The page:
Curiosity killed the cat they say – but we keep being curious. We are constantly asking questions about our practices, successes and failures, and the trends we see all around us. Often our curiosity brings us to a place of discovering a new tool, a new book, a new practise.
Our curiosity is often directed externally. Curiosity about oneself can be dismissed as navel-gazing or time-wasting; self-indulgent when there is so much to be done.
Take a moment to imagine yourself as an instrument. The product of a master craftsperson, a work of wonder and beauty. Capable – given the proper treatment – of producing the most beautiful and inspiring sounds. The catch? It takes practice to master such an instrument. Time to understand its unique nature and to become familiar with its peculiarities. You could potentially get a tune out of it after a short time of familiarisation, but to master, it will take a lifetime of focus and learning. Many of us settle for scratching out a recognisable melody when we could do much better with a bit of time invested.
As a coach, I spend a lot of time inviting people to be curious about themselves. You can’t facilitate that without having done it – and so I have tried to be more deliberate about noticing tendencies in myself. Sometimes I’m aided by people close to me calling things to my attention, sometimes to unpack powerful emotions or reactions. A really rich and productive seam for me came from using an assessment tool that captures a snapshot of emotional intelligence.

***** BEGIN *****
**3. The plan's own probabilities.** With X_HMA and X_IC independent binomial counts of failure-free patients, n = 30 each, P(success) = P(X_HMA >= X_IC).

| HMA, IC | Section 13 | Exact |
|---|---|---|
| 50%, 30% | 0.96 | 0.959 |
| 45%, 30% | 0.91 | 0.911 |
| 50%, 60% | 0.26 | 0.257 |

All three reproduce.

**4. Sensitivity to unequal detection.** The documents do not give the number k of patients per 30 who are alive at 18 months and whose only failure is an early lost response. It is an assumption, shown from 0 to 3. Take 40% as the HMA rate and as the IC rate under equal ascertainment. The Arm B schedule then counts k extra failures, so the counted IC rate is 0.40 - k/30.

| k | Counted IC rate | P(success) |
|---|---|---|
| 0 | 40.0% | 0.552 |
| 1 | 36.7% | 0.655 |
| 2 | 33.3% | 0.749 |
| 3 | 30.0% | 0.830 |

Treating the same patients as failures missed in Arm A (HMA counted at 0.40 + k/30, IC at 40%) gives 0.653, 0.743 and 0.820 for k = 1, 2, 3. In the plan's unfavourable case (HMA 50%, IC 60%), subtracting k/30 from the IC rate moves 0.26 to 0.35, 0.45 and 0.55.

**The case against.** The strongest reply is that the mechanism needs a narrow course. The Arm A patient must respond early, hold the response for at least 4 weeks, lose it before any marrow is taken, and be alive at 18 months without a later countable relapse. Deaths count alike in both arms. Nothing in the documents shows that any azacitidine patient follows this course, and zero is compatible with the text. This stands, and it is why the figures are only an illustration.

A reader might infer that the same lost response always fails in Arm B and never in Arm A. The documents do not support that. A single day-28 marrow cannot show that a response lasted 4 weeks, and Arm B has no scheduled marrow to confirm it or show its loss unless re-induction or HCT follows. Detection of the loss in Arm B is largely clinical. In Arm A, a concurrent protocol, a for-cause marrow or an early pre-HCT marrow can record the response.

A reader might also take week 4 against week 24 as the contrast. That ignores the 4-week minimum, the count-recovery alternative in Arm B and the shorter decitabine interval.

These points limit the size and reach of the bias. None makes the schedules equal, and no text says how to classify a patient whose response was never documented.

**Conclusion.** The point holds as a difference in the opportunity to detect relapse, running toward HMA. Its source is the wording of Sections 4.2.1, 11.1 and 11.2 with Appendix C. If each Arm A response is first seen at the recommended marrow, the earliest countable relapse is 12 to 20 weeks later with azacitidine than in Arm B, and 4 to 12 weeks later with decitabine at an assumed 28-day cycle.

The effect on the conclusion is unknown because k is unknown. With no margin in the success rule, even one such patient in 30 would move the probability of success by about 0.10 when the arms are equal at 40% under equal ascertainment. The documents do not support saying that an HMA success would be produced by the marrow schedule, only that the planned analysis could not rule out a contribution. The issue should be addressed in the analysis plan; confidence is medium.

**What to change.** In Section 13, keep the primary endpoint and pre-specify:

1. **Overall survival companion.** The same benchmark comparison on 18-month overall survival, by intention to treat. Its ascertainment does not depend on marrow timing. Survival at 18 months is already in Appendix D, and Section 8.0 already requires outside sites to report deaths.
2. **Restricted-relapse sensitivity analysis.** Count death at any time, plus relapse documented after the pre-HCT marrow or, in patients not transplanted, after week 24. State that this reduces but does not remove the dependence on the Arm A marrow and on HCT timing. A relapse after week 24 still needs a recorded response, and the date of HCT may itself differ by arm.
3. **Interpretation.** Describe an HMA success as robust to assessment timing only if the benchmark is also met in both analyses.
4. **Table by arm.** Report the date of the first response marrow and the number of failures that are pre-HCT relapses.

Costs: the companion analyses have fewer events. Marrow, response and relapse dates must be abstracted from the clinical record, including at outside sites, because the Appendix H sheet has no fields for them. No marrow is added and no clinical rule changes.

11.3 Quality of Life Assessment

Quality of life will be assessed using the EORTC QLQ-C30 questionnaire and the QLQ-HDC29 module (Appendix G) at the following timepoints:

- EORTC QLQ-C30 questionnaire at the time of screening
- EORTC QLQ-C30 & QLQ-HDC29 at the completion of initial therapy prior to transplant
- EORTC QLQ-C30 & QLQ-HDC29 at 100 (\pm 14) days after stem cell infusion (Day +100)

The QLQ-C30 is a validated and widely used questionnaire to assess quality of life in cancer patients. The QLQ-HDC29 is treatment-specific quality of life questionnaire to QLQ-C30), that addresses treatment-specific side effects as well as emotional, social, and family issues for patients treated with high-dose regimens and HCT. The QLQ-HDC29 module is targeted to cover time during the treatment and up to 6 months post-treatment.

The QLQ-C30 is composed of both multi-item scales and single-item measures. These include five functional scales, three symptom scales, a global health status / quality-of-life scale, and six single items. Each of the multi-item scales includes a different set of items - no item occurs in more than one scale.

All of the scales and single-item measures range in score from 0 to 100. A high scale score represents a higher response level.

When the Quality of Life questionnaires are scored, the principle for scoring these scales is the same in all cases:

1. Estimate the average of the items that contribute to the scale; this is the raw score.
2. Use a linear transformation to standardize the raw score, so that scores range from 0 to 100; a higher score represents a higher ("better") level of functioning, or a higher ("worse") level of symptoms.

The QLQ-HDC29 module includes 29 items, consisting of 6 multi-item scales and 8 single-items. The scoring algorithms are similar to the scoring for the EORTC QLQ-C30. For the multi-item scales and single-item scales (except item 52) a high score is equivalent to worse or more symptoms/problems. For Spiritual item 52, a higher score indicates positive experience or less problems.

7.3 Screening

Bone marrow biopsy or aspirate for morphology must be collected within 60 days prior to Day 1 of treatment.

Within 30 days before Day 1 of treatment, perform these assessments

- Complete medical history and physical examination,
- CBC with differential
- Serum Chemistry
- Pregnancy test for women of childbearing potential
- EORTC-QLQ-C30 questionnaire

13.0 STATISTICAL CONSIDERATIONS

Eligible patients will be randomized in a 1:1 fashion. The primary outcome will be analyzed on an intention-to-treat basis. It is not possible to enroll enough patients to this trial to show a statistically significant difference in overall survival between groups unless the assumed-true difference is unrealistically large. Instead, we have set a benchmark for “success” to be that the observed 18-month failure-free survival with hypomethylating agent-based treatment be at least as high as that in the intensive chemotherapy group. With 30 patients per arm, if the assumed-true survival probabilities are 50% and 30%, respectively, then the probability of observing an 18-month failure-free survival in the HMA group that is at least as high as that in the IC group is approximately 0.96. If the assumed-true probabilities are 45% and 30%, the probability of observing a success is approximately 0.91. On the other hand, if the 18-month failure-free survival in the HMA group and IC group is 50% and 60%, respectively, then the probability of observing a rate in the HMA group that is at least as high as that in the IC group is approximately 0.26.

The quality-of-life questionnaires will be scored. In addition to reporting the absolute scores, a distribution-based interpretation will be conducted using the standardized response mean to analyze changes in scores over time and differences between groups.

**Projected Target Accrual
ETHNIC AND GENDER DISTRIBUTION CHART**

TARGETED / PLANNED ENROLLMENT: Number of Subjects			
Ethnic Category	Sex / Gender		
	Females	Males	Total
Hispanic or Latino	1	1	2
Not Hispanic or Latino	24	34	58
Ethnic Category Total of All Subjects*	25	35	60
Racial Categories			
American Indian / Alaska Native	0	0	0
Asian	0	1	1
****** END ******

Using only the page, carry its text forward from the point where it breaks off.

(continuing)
Emotional intelligence is widely recognised as being why people with average IQ usually outperform those with very high IQ in the workplace. Unlike our IQ and personality, EQ (emotional intelligence) is malleable – we can change it by focusing and working on it. Let me give you one example.
One of the subscales in the EQi assessment is called Self Actualisation. It’s defined as ‘the willingness to persistently try to improve oneself and engage in the pursuit of personally relevant and meaningful objectives that lead to a rich and enjoyable life.’ My score in this was low, which surprised me. I thought of myself as motivated, and at that time, I was engaged in a lot of work I found satisfying. The low score didn’t make sense. On my own, I might have concluded it wasn’t a very good assessment, but my coach helped me to start asking questions.
Through that conversation, I realised that there were some important ones where I was stuck despite being motivated in many areas. Processes and systems beyond my control; a lack of allies and companions were taking their toll. We arrived at an experiment to try – being more assertive and vocal about some of the things I wanted to do. Speaking out the things which excited me; testing the water before assuming a negative answer might seem incredibly obvious – but I had told myself I was satisfied with what I had. It made an incredible difference very quickly, and it’s still a lesson I hold dear. The great thing about this EQi assessment is that this wasn’t the only breakthrough. I can only encourage you to try it for yourself and see.